As Some Carry Pistols, Others Could Be Disarmed At Capitol
Legislators passed a law last year allowing some people to carry guns in the South Dakota Capitol at Pierre, but beginning next week, other people could be disarmed at the Capitol door.
Capitol visitors, who were previously able to enter the Capitol without going through security, must now pass through a new security screening room at the north entrance. The room is outfitted with a magnetometer to detect firearms and other potentially dangerous metal items.
Craig Price, the secretary of the state Department of Public Safety, said nobody will be allowed to bring a firearm into the Capitol without the necessary permit and prior notification. People with an unauthorized gun could be asked to secure the gun in their vehicle.
“We would certainly make sure that things are safe and that things are handled before we just disengage with that particular person that was trying to get into the Capitol with an unauthorized firearm,” Price said.
Other people will be allowed to enter the Capitol with a concealed pistol, thanks to a law that was passed by the Legislature and signed by Gov. Kristi Noem last winter.
The new law says anyone with an enhanced concealed-carry permit can have a concealed pistol in the Capitol, if they provide at least 24 hours’ notice to Capitol Security before arriving with the pistol. To get a permit, there’s a $100 fee, a handgun training course and a background check.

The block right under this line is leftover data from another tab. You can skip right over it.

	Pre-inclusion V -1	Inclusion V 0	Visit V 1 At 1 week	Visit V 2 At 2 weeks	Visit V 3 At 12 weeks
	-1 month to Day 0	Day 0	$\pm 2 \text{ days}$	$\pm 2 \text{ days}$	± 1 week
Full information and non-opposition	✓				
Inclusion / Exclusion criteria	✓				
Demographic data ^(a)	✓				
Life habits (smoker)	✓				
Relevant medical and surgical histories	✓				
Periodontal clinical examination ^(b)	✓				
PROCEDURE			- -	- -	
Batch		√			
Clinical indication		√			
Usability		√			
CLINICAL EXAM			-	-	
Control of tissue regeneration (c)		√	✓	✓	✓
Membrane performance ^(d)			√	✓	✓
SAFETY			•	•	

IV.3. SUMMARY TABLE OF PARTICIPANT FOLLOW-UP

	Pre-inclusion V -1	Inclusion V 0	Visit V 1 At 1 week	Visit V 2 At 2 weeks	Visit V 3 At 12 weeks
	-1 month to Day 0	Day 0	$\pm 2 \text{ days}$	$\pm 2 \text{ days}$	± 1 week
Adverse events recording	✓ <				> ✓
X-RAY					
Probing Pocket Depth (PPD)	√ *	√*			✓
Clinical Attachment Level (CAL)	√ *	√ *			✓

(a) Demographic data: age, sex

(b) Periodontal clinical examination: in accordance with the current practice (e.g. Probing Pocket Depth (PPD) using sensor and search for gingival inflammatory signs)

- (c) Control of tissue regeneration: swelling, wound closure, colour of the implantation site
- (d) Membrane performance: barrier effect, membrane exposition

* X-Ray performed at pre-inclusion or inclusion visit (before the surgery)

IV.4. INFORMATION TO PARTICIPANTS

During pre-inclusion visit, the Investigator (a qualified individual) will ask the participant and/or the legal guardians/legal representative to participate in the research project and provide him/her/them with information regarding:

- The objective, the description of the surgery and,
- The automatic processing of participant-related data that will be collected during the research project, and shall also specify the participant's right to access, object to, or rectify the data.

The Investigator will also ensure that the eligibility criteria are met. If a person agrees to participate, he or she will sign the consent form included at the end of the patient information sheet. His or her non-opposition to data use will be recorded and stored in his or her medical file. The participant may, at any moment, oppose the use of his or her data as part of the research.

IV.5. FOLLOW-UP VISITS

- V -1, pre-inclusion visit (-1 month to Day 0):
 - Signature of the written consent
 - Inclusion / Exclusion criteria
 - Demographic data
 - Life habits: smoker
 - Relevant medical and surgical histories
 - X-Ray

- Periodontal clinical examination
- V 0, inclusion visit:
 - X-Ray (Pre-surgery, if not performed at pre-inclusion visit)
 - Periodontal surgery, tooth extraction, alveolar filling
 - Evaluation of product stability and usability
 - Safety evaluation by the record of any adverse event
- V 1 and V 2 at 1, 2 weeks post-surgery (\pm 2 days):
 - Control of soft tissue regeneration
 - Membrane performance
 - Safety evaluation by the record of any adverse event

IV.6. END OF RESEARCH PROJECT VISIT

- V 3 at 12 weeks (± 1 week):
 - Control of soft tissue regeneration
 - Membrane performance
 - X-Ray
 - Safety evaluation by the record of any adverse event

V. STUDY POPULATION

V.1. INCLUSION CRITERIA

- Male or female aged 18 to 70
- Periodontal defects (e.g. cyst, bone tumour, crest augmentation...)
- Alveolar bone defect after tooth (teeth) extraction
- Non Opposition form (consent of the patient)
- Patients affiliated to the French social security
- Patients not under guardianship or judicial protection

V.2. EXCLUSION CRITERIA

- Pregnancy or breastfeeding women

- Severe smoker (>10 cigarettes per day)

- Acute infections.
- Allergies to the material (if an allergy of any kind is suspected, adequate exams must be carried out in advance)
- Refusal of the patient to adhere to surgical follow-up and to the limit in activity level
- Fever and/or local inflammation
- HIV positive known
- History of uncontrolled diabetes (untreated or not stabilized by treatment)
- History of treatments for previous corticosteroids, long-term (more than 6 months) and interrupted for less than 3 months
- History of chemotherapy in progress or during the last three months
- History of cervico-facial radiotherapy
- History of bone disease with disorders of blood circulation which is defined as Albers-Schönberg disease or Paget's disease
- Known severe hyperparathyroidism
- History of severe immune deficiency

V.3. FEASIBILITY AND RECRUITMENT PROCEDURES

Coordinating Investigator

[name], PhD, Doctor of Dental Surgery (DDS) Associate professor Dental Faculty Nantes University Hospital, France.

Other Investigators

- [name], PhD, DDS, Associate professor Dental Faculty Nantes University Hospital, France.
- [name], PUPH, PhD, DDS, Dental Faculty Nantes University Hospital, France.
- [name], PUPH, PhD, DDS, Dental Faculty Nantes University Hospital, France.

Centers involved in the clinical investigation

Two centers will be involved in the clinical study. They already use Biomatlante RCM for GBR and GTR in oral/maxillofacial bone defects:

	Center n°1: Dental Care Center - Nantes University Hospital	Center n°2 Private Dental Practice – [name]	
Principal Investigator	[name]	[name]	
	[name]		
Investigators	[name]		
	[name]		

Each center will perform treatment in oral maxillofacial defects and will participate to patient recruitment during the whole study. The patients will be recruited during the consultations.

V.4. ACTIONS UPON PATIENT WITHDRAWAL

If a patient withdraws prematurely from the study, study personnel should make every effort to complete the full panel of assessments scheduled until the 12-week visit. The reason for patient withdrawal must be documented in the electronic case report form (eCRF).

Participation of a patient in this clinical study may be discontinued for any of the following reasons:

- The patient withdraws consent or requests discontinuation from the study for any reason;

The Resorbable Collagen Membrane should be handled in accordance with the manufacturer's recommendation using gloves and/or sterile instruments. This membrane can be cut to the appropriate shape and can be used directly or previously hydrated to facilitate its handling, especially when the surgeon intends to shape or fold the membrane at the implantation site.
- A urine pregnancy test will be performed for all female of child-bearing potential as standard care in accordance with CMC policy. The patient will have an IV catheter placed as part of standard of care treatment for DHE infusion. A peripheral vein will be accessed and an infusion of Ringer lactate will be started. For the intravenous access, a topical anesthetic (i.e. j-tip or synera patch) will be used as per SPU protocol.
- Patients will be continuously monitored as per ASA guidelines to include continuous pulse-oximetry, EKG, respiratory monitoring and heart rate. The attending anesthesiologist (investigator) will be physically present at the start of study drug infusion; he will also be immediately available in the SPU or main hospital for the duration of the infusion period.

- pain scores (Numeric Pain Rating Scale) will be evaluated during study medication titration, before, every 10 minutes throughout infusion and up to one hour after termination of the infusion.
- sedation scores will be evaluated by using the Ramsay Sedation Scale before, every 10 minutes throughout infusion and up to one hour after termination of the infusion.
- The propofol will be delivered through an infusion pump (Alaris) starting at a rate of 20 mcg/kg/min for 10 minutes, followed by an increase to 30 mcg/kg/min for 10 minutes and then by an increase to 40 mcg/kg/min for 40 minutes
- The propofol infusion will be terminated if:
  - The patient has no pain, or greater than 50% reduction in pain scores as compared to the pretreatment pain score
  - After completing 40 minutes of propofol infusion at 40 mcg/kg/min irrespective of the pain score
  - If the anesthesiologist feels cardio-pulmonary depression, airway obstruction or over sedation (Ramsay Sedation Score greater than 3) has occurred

The law took effect in July; at that time, South Dakota became one of 18 states to allow some form of concealed-carry in a state Capitol.
Then, in October, Price announced the plan for a new and permanent security screening room. The room has since been built at a cost of $60,000, and the security screening process will be implemented Monday, the day before the start of the 2020 legislative session.
State Sen. Jim Stalzer, a Republican from Sioux Falls, said the Legislature was not consulted on the decision to construct the security screening room.
“We were notified probably 48 hours before the public was,” Stalzer said.
Stalzer was a sponsor of the Capitol guns bill, but he does not view the security screening room as a reaction to the bill, he said. Nor is he upset about the lack of consultation with the Legislature about the heightened security. He said security checkpoints in public buildings are “the way the world is going.”
Another sponsor of the Capitol gun bill, Lee Qualm, who is the Republican state House majority leader from Platte, is also resigned to the need for beefed-up security.
“There’s a lot of crazy people in this world, and you never know what they might do,” Qualm said. “It’s sad in one way that we have got to this point, but it’s everywhere. It’s not just in South Dakota. It’s everywhere that I think additional security is warranted.”
Not everyone will have to pass through the security screening room. Legislators and state employees have special cards allowing them to enter any door.
Frequent Capitol visitors can apply for a Capitol Access Pass to get through the security screening room quicker. Those applications are available from the Highway Patrol Office in Pierre, the Capitol Security Office or the Bureau of Administration website.
Everyone without a special card or pass must go through the full screening process, which the Department of Public Safety said could take about five minutes. The department encourages visitors to allow for some extra time when they visit the Capitol, especially this year.